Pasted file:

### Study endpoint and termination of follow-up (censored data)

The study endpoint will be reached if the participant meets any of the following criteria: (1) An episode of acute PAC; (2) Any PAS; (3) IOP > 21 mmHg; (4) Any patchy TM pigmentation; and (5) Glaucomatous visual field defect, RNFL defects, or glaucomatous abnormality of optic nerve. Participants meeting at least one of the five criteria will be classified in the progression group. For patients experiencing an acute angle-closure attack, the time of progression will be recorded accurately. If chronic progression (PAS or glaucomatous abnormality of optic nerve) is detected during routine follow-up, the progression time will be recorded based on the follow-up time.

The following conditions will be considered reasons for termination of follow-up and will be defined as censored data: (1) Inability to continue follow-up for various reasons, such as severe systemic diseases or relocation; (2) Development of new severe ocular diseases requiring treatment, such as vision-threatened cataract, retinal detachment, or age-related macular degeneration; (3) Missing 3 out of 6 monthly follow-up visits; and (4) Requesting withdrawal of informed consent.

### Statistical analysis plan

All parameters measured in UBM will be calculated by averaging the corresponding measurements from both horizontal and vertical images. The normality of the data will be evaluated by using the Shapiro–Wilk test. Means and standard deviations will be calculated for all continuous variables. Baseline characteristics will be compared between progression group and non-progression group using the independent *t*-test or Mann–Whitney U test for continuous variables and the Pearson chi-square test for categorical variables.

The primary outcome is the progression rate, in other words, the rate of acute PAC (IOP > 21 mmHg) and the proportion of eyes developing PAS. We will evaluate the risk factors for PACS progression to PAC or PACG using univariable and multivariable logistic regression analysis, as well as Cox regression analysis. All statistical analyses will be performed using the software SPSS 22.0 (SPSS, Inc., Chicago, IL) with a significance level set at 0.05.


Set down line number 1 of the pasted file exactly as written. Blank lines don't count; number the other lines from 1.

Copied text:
### Study endpoint and termination of follow-up (censored data)